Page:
In 2009, Alpe Adria Green started denouncing before European authorities Gas Natural’s unacceptable LNG terminal. AAG addressed the European Commission, the European Parliament, as well as Slovenia’s Government. It was the decisive action to stop Gas Natural’s two projects: with Italy’s support, Trieste’s Gulf was threatened not by one, but by two LNG terminals.
Recently, Spanish company Gas Natural renounced to both LNG terminals. Trieste and its gulf are safe. Indeed a good sign for the future of Trieste’s international Free Port.
After 15 years, Gas Naturals throws in the towel, ultimately surrendering to the impossibility of completing its controversial project. Of course, now everybody claims some degree of opposition to the LNG terminal(s), but the truth is very different from that.
Gas Natural received all imaginable support from Italian politics, because its terminal(s) would have ended Trieste’s Free Port, turning its southern sector (the New Free Port) into a fuels port, all while the same politicians planned the destruction of the Northern Free Port (the so-called “old port”). In their mind, the Northern Free Port must become an urban area, in a massive housing speculation.
Trieste owes the averting of Gas Natural’s LNG terminal to the people’s firm and strong opposition and to AAG’s fundamental role. Indeed, it was Alpe Adria Green, environmentalist movement based in Slovenia, to successfully involve public opinion, finally convincing the Slovenian Government to voice its opposition to both LNG terminals in the Gulf of Trieste.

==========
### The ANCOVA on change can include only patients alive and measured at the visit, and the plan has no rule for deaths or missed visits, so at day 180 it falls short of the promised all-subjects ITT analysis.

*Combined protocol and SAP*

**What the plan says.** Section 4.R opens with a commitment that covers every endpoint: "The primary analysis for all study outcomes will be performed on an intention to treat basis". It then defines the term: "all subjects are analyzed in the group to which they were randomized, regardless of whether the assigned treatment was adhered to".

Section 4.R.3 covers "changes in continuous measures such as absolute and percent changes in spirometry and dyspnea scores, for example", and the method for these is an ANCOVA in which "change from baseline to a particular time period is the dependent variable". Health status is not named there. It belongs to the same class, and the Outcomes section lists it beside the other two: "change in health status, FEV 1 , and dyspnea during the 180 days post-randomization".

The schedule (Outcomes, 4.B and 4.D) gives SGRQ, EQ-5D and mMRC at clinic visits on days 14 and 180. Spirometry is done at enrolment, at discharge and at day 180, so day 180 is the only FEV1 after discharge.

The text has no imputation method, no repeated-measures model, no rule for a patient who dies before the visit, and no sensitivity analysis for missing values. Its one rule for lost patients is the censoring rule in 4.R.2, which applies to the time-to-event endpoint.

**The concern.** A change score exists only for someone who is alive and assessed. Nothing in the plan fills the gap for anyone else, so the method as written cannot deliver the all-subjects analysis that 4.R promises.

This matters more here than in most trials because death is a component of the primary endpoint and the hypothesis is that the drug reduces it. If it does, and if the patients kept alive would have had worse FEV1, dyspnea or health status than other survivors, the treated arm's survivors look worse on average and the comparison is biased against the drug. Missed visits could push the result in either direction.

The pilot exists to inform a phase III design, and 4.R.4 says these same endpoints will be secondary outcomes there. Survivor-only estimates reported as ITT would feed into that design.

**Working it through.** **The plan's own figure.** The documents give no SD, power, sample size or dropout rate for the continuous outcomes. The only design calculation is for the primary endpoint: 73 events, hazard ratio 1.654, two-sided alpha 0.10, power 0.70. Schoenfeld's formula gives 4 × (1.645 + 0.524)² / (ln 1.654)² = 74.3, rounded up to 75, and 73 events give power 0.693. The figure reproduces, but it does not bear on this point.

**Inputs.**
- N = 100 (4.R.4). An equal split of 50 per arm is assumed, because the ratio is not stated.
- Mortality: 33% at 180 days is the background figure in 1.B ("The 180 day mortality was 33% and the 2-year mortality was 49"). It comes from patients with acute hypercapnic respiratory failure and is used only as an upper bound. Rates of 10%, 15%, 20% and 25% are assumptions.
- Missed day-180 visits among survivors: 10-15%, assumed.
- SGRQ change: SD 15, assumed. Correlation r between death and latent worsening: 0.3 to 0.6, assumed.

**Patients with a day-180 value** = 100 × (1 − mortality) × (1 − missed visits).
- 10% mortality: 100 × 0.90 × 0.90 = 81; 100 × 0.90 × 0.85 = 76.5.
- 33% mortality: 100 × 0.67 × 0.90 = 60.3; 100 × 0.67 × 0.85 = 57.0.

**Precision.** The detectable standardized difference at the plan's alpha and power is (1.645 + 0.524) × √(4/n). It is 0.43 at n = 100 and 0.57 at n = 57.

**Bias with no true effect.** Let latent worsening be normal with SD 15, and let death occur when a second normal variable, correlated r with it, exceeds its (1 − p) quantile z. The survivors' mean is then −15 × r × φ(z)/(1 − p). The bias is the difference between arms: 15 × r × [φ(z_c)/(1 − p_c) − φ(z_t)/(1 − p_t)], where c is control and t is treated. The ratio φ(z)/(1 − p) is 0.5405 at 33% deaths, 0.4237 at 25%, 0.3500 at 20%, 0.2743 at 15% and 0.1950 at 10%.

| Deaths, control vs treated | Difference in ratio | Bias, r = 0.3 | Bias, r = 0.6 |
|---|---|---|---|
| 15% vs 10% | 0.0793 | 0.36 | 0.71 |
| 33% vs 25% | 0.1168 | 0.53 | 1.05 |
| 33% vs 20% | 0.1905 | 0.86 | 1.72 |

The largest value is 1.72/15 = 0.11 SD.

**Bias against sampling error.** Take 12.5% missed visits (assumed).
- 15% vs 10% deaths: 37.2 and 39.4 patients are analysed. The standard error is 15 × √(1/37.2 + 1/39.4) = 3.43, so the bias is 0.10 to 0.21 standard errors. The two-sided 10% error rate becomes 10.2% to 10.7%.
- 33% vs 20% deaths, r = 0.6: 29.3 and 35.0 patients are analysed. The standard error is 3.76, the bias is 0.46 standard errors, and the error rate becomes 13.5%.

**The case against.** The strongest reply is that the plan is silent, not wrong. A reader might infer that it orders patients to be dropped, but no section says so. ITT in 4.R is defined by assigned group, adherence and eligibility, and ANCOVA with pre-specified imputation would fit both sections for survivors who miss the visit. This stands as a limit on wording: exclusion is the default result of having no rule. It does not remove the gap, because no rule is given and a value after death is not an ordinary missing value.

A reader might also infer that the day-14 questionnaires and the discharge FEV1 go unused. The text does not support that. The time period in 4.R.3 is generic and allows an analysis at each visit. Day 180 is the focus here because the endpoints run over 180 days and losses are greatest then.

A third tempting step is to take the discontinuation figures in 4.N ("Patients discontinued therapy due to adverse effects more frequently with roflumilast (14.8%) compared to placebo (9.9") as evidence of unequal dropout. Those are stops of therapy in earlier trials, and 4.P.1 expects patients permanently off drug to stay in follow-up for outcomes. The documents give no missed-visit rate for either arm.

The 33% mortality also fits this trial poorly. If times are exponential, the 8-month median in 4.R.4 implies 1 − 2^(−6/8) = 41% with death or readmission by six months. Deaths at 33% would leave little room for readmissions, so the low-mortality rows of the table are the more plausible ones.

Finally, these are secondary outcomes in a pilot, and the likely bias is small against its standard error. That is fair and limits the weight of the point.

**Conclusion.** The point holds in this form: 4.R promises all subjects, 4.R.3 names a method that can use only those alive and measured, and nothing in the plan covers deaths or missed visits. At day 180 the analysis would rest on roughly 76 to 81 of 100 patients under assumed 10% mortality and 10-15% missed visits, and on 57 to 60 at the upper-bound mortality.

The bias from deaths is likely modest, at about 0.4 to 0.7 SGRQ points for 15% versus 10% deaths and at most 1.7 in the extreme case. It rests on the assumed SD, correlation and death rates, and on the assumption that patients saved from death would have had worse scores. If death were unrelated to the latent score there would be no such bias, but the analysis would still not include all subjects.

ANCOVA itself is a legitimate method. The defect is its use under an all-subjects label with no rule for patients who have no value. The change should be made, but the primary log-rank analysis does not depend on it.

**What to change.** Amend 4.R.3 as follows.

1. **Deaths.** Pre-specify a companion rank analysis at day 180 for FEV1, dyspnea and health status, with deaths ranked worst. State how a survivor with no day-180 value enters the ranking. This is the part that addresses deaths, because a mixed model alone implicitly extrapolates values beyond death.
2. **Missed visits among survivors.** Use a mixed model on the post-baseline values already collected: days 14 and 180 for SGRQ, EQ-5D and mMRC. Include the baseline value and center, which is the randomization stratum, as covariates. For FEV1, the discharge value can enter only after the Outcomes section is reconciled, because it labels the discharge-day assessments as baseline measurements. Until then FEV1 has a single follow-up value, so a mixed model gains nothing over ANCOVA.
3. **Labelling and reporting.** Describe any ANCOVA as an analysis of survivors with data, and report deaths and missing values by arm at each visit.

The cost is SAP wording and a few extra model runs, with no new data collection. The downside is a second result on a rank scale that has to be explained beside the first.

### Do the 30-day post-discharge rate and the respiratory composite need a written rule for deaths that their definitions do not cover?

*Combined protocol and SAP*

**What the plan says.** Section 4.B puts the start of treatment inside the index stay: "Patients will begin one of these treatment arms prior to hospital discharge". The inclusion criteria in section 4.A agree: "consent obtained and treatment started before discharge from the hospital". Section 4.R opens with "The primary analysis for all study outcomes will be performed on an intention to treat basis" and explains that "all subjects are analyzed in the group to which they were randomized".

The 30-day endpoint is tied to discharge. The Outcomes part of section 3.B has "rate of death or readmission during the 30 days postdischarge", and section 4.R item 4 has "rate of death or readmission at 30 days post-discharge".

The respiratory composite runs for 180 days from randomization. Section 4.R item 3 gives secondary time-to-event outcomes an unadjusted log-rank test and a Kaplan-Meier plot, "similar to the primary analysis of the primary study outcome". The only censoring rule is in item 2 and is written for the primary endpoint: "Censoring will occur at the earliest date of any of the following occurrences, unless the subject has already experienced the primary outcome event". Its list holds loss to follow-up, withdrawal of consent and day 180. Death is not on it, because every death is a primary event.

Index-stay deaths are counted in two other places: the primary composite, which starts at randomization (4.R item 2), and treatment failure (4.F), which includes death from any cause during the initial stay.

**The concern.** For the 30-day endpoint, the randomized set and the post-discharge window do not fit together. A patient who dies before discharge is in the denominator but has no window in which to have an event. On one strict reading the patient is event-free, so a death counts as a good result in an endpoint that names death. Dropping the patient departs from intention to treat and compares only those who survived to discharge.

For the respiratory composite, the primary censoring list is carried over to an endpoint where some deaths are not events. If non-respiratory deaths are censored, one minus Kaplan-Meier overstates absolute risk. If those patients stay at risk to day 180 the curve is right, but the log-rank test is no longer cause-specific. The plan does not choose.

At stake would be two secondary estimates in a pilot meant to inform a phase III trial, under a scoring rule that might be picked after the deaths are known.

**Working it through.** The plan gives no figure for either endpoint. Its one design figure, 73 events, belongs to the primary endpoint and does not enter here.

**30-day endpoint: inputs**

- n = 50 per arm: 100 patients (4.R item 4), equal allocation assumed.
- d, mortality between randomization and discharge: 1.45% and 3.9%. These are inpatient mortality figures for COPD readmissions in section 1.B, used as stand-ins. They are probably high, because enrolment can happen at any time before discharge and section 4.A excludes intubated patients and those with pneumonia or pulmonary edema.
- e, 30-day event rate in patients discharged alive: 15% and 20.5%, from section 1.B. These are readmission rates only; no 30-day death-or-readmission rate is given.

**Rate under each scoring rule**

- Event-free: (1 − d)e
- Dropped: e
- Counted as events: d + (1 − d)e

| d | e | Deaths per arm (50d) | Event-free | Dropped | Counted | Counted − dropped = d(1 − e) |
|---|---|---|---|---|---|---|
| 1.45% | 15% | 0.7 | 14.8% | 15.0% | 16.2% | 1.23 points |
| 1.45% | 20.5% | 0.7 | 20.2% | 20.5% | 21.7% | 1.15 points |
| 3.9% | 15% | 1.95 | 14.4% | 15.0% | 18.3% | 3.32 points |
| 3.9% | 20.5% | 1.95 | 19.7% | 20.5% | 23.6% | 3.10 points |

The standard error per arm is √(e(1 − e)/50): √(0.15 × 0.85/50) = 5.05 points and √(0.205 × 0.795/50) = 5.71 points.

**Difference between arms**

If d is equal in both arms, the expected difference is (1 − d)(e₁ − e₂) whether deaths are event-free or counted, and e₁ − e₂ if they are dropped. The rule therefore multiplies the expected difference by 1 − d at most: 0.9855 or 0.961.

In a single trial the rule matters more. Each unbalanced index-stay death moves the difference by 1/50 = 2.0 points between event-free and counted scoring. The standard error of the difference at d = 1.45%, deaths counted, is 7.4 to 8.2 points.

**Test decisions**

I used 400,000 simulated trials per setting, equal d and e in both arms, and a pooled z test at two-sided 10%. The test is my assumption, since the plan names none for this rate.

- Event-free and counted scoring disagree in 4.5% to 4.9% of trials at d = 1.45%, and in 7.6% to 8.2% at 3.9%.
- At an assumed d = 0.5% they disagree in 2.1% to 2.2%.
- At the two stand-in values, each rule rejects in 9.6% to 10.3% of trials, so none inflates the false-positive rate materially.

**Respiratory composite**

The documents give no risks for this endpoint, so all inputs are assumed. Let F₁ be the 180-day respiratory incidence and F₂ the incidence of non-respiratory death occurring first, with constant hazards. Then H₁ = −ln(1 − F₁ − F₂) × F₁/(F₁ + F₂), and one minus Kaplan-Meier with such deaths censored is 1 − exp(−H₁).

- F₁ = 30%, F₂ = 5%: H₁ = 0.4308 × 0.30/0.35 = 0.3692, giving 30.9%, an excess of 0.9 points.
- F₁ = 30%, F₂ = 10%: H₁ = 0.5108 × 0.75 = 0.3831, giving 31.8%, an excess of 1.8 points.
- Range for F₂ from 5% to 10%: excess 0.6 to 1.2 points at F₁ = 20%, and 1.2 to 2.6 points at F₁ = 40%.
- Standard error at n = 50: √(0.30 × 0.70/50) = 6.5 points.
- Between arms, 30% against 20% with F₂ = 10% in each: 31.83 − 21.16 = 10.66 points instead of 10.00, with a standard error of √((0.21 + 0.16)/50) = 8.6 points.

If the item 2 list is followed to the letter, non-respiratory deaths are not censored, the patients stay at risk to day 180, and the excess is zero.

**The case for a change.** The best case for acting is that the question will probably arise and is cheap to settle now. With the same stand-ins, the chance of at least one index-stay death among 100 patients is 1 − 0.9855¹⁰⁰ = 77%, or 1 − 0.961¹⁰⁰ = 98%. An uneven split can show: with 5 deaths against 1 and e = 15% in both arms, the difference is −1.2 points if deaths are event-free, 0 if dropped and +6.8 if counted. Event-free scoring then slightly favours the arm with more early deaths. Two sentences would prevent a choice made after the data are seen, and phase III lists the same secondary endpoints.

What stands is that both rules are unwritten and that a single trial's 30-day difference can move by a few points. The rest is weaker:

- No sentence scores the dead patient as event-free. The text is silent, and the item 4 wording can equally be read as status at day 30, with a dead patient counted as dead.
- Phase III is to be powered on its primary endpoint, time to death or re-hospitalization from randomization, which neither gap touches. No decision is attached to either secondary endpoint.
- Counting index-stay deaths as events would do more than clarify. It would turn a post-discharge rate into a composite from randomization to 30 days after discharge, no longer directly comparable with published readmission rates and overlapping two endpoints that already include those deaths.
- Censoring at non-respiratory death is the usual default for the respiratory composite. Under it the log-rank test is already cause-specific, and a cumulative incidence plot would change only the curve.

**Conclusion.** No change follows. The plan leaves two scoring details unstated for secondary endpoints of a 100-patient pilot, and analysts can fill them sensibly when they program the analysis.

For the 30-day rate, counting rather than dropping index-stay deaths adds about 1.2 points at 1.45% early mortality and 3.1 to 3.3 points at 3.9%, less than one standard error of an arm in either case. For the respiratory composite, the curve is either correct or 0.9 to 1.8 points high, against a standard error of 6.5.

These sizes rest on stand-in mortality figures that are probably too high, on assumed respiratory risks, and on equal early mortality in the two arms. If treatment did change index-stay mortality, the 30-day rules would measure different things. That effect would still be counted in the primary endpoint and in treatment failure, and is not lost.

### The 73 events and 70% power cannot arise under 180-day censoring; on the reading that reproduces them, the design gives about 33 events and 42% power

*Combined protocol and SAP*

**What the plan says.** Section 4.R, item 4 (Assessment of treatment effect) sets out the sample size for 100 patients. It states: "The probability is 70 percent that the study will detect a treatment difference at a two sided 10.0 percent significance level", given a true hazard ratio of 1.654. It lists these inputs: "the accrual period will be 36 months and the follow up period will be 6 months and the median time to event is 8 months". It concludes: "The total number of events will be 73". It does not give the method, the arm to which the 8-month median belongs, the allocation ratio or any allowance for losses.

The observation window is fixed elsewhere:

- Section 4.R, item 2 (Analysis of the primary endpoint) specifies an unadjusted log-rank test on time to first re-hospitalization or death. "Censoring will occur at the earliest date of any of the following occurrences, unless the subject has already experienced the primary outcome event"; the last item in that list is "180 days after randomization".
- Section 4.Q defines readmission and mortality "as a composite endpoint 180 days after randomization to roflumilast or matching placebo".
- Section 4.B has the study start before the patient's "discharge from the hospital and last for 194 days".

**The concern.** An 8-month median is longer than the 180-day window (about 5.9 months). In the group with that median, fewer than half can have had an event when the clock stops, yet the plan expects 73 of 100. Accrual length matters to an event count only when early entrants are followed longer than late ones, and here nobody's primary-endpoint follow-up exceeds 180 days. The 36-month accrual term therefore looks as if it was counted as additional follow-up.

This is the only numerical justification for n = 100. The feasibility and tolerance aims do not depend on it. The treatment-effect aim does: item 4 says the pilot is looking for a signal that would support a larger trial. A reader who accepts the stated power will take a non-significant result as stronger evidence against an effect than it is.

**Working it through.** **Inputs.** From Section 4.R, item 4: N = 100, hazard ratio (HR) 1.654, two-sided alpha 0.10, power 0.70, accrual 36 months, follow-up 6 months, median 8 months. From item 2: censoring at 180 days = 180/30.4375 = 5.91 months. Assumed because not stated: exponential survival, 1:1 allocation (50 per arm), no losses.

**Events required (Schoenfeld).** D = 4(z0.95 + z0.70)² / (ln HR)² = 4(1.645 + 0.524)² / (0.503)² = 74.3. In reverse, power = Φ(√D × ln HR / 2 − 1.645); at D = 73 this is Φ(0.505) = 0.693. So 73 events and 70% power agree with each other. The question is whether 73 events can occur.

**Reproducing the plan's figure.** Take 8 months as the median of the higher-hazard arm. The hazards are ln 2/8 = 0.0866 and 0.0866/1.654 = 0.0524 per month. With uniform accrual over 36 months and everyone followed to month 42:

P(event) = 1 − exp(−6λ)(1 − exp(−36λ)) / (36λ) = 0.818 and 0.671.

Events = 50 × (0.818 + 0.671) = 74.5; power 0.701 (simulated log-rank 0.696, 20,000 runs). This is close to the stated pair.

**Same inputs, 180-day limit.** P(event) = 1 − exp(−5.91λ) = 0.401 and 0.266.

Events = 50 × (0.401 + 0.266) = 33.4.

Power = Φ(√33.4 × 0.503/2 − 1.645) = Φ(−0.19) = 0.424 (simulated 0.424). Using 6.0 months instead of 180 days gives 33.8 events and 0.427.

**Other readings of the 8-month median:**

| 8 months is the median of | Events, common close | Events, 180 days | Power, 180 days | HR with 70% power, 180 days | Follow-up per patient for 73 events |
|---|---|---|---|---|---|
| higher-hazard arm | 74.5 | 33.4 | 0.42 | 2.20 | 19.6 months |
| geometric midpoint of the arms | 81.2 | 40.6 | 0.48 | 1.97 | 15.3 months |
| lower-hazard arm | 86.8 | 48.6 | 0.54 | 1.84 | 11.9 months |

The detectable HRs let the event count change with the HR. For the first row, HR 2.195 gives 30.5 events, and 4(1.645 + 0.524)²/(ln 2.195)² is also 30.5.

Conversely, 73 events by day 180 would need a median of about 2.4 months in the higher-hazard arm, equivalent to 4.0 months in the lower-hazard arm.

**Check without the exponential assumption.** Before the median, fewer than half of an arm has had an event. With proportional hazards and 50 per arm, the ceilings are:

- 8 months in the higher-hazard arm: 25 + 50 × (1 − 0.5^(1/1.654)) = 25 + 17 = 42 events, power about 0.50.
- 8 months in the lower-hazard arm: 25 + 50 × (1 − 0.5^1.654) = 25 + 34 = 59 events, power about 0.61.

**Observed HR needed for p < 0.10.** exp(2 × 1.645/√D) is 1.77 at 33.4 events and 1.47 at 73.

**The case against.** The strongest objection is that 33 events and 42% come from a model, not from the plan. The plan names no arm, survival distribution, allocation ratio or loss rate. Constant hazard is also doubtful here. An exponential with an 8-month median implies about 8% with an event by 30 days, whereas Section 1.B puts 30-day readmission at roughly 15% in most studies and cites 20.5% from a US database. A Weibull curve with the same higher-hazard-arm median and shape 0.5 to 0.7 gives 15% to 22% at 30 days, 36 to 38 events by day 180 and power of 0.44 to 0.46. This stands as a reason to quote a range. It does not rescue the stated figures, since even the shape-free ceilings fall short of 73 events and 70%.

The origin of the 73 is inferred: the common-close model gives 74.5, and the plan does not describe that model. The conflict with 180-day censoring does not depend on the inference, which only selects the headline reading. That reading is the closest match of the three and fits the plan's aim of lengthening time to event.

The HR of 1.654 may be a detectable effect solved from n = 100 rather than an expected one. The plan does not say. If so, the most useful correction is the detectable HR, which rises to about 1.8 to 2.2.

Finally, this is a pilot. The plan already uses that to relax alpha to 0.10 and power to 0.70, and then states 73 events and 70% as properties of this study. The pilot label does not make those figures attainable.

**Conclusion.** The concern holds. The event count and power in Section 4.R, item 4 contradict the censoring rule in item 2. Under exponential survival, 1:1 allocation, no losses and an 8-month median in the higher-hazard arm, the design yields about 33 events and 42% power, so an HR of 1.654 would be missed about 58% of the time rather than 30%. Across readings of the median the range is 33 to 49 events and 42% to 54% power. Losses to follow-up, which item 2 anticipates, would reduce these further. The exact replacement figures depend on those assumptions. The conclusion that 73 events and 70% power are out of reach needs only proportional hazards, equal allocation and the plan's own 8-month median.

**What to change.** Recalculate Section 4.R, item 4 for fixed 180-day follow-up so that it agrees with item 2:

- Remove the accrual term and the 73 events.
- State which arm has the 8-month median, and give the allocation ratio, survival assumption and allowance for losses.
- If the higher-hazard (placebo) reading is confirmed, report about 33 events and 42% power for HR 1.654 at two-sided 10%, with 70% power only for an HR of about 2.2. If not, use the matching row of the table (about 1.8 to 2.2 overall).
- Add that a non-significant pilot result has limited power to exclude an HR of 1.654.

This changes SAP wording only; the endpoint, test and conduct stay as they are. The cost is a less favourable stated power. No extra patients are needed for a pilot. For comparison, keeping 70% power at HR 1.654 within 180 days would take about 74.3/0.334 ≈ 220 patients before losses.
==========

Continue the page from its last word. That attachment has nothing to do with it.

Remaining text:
Slovenia’s role proved decisive once again before the authorities of the European Union, where the dispute with Italy on the project caused one of the very first transboundary clashes between Member States.
As one of AAG’s members, I played a direct role in this long action in defense of the environment and of the citizens.
The European Parliament discussed my petitions regarding the breaches of European and International Law. Including those addressing the international Free Port’s legal status: indeed, Italy has no authority to force some LNG terminal in Trieste because that is not only outside of Italy, it doesn’t belong to the European Union either.
The great importance of AAG’s role in this hard stand for legality is once again clear judging from the many complaints it received from Gas Natural.
The Spanish multinational company sued AAG’s three heads (Franc Malečkar, Roberto Giurastante, Paolo G. Parovel) claiming they were offending its name.
In truth, they had for denounced to public opinion the forges within the Environmental Impact Assessment approved by the Italian Ministry of the Environment. Forges that were never questioned by the local Italian bodies (Region Friuli Venezia Giulia, the Municipalities).
The accusations against the three of AAG’s representatives melted like snow in the sun. The Court found environmentalists who stood with no fear despite the Mafia-like threats they received (as for me, I had found the head of a goat on the doorstep) denouncing to public opinion a scandalous case of the Europe-wide corruption not guilty.
And it is from this battle in defence of the environment that starts the very legalitarian action thanks to which the question of the present-day Free Territory of Trieste is open once again.
This is the story I told in the very first post of this blog of mine: LINK